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How to re-enable Ubuntu 13.04 systray to display Pidgin and other programs.

Previously, Ubuntu tweak, myUnity and other Unity tweaking tools can provide configuration to modify current whitelist for Unity’s system tray or systray. But with recent upgrade (as usual), it was suddenly gone and nowhere to be found.

But at last, there’s a workaround (again..pfff) for this, here’s how:

1. Add this PPA and update+upgrade your Ubuntu 13.04 system.

sudo add-apt-repository ppa:timekiller/unity-systrayfix
sudo apt-get update
sudo apt-get upgrade

2. Afterwards, restart Unity, press ALT+F2 (run application), then type in  unity, press ENTER key.

3. You must have  dconf-editor to modify configuration, if not yet installed, do this:

sudo apt-get install dconf-tools

4. Open dconf-editor and navigate to  com > canonical > unity > panel  and the “systray-whitelist” should be displayed there so you can enable some apps to be able to use the systray. From the default setting, change it to ‘all’ (yes with the single quote ““character)

5. Then configure Pidgin, from Tools > Preferences. Set the Show System Tray Icon to “always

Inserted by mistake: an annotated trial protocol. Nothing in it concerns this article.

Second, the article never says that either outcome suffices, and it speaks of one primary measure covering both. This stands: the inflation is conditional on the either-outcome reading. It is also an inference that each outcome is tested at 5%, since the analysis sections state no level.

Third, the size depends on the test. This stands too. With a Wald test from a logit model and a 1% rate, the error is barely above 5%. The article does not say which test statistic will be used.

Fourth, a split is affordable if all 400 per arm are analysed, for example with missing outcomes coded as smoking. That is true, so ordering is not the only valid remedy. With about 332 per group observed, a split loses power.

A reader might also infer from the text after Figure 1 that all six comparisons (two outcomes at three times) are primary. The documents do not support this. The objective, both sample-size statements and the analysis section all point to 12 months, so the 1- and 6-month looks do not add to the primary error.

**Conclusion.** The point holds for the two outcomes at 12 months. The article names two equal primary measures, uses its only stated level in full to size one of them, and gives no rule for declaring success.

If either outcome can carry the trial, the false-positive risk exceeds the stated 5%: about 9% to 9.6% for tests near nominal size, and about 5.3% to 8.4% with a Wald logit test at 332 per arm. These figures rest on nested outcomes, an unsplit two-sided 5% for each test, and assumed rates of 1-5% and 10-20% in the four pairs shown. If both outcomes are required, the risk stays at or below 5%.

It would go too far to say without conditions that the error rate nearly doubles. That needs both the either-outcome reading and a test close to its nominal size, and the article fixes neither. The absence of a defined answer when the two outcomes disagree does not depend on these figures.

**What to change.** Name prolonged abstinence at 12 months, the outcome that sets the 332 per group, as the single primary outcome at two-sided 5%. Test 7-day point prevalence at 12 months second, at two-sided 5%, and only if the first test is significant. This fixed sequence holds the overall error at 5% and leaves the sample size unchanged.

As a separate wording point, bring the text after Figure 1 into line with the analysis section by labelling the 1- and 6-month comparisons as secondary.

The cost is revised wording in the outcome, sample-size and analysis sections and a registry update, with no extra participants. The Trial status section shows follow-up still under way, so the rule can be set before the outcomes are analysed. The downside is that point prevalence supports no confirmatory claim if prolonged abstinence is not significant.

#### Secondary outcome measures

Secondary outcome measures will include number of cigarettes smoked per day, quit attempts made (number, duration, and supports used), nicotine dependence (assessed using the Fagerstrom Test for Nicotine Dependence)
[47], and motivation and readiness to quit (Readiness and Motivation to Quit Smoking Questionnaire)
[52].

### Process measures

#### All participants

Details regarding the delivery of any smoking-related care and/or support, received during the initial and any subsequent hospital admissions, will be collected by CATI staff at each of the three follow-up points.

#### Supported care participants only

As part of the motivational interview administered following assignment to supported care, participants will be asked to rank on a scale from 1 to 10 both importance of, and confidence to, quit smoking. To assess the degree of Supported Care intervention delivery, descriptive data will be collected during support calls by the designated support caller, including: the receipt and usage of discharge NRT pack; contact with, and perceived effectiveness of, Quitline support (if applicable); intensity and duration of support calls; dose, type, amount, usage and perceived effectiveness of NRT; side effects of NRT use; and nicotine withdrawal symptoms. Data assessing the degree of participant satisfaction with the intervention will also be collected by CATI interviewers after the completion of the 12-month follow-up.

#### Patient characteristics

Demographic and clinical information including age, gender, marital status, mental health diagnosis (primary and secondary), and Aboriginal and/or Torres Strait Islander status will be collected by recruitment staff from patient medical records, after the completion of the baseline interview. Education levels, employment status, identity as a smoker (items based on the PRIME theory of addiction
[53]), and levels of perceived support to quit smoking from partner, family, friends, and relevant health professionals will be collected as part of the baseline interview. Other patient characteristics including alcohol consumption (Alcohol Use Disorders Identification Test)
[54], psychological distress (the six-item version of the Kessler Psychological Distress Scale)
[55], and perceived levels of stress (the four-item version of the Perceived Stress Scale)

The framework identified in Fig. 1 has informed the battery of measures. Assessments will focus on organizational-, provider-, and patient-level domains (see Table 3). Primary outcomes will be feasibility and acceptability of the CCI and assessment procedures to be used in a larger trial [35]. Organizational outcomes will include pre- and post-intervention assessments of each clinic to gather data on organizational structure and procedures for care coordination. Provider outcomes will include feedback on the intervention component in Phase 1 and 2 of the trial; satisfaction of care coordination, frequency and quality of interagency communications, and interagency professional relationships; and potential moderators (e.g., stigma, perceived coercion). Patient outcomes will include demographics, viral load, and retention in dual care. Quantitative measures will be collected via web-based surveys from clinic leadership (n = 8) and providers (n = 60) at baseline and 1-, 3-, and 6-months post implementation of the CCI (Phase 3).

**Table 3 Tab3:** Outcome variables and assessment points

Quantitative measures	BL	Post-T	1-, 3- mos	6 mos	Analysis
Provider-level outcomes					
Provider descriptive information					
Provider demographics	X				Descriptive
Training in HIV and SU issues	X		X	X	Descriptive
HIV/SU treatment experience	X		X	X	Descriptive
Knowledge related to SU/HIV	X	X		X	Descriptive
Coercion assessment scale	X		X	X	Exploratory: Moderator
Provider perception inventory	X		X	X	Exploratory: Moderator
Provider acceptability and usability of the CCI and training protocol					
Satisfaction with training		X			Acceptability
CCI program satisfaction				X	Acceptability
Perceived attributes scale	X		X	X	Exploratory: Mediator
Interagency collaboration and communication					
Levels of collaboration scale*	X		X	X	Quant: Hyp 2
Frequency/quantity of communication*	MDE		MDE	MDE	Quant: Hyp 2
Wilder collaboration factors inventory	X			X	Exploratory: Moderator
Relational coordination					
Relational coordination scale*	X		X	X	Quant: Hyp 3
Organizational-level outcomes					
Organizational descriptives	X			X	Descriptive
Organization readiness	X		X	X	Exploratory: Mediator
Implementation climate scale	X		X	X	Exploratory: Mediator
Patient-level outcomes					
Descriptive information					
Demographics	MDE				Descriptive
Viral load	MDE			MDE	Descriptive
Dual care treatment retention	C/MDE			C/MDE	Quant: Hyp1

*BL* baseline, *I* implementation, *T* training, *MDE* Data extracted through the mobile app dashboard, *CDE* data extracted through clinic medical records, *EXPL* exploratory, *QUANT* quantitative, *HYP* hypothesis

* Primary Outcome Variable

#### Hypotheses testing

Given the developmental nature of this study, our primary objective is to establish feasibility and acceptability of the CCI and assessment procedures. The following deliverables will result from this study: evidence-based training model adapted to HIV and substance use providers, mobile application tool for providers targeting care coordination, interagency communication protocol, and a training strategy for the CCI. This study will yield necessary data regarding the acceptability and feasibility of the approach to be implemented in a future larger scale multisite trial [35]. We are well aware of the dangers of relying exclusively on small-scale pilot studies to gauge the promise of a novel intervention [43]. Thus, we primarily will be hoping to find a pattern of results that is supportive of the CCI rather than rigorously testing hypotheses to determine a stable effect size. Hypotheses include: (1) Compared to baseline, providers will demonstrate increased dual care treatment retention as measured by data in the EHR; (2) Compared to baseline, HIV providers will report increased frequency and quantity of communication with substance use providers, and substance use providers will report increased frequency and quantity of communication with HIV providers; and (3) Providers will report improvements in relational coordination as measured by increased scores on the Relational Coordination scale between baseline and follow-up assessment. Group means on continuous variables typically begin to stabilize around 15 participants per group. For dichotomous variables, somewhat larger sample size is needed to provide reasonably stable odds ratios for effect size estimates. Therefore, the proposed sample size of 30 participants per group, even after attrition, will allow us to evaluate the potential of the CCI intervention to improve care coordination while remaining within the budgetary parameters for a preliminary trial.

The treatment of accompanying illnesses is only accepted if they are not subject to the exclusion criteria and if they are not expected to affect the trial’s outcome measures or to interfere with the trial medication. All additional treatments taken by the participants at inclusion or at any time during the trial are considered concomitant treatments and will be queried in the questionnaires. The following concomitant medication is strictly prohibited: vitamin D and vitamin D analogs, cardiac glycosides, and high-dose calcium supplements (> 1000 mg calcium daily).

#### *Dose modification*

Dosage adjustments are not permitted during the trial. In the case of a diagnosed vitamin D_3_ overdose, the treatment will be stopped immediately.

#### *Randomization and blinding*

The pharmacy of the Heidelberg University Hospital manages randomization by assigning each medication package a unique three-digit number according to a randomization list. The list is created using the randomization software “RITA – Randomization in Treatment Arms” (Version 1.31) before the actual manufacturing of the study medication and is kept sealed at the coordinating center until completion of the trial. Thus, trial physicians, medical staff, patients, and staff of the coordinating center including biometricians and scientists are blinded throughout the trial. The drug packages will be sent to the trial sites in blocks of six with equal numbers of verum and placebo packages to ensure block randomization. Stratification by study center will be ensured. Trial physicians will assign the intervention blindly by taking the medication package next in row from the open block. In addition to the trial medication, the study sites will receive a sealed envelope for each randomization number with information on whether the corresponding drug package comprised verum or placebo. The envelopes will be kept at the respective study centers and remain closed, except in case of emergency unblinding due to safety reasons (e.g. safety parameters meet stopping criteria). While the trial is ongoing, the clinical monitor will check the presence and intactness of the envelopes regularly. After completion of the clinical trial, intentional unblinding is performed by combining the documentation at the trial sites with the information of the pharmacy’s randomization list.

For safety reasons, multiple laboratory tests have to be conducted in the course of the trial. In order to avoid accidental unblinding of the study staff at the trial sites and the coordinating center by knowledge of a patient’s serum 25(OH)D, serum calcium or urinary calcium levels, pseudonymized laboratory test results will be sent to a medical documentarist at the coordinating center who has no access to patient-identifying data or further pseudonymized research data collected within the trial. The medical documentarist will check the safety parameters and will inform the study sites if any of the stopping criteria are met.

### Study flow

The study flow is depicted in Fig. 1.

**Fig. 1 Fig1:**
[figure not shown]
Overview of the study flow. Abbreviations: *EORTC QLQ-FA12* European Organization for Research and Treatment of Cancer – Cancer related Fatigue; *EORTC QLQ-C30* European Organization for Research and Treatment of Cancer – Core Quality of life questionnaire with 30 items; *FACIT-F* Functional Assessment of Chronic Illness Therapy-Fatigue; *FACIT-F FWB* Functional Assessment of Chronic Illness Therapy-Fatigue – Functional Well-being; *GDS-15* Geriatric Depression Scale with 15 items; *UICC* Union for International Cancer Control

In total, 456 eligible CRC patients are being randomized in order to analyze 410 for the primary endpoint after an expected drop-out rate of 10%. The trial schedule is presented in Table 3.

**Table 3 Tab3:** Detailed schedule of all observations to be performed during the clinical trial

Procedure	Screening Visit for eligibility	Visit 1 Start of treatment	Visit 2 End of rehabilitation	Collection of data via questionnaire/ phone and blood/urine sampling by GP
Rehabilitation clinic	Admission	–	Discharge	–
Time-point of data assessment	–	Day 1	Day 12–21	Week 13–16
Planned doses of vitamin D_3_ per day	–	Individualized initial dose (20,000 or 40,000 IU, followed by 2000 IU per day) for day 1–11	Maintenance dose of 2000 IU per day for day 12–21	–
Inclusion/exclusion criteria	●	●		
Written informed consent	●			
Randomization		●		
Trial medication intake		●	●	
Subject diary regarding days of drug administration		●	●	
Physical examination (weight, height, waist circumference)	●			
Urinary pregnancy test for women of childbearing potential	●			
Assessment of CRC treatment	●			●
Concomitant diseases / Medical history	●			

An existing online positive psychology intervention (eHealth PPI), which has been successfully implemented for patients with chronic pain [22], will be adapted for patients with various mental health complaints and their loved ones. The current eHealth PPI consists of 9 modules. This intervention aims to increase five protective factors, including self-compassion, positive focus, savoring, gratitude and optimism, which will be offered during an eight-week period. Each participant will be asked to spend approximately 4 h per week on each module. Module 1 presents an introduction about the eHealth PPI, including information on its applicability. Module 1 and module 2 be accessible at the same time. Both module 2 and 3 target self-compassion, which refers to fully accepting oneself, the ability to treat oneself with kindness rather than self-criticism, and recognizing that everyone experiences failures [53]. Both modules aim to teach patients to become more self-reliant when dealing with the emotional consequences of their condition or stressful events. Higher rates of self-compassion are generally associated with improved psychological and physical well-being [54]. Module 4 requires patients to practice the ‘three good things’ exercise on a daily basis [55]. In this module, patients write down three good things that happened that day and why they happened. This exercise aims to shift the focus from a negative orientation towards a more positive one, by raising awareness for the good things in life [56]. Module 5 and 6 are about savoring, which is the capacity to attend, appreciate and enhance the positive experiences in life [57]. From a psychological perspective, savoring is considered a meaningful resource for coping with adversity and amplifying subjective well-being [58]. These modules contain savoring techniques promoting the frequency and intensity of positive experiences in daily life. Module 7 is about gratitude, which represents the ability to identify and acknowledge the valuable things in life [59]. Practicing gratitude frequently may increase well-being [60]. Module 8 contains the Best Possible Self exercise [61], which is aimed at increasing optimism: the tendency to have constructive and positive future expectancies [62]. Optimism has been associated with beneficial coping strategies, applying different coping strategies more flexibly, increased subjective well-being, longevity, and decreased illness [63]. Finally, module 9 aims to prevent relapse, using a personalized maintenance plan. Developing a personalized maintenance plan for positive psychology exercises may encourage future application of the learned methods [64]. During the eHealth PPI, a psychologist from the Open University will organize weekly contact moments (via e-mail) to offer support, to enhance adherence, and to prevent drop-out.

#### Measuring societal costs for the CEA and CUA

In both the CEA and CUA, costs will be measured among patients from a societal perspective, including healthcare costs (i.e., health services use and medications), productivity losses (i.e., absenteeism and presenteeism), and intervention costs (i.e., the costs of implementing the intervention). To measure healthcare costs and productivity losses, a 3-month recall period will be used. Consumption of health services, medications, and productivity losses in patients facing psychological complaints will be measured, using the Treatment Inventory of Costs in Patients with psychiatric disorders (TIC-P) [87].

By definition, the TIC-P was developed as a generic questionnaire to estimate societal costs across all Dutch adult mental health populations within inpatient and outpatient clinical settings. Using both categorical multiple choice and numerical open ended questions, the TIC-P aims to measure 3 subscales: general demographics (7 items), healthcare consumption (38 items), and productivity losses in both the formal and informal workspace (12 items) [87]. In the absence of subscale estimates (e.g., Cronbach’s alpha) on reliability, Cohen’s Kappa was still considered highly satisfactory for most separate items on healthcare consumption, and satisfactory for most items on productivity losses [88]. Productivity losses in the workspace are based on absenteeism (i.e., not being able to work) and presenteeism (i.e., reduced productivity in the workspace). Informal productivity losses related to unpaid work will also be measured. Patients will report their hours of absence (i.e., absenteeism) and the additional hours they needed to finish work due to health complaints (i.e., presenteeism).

6. Done.

 

 

 

 

Allow Standard User to connect to wifi on Ubuntu

Still using Ubuntu 12.04, and one of the problem we’ve encountered is it requires normal user to authenticated the designated admin user’s password when connecting to wireless network, which in my opinion doesn’t make sense. How can a normal user access internet over wifi if they aren’t allowed to do so?

Check what google search has to offer, I finally found a fix for this. Adding policykit rules for wifi users.

Create or modify a file  etc/polkit-1/localauthority/50-local.d/52-wifi-management.pkla


$> sudo gedit etc/polkit-1/localauthority/50-local.d/52-wifi-management.pkla

and then enter the following


[Wifi management]
Identity=unix-group:netdev
Action=org.freedesktop.NetworkManager.*
ResultAny=no
ResultInactive=no
ResultActive=yes

and save on exit.

Add the user to the netdev group


$> sudo usermod -a -G ftp jerry

Restart the system and standard user should now be able to connect to wifi..

Done.

tail -f with highlighting

Getting WAN IP on console or shell script.

There are few other guide in getting your current WAN IP on Linux console or fetching it within a shell script. But this one works for me.

1. To get the current WAN IP:

$> echo "$(wget http://automation.whatismyip.com/n09230945.asp -O - -o /dev/null)"

2. For LAN IP address/es:

$> ifconfig | grep 'inet addr:'| grep -v '127.0.0.1' | cut -d: -f2 | awk '{ print $1}'

 

 

Hide network-manager applet in Ubuntu 12.04 when using ifup.

Wish to hide the nm-applet when decide to use conventional ifup instead of network-manager? Here’s how:

1. Install Gconf-Editor:

$> sudo apt-get install gconf-editor

2. Run gconf-editor and go to: Apps –> nm-applet

3. Uncheck the  setting called  show-applet

4. Done.

Ubuntu 12.04 /etc/resolv.conf 127.0.0.1 implementation with dnsmasq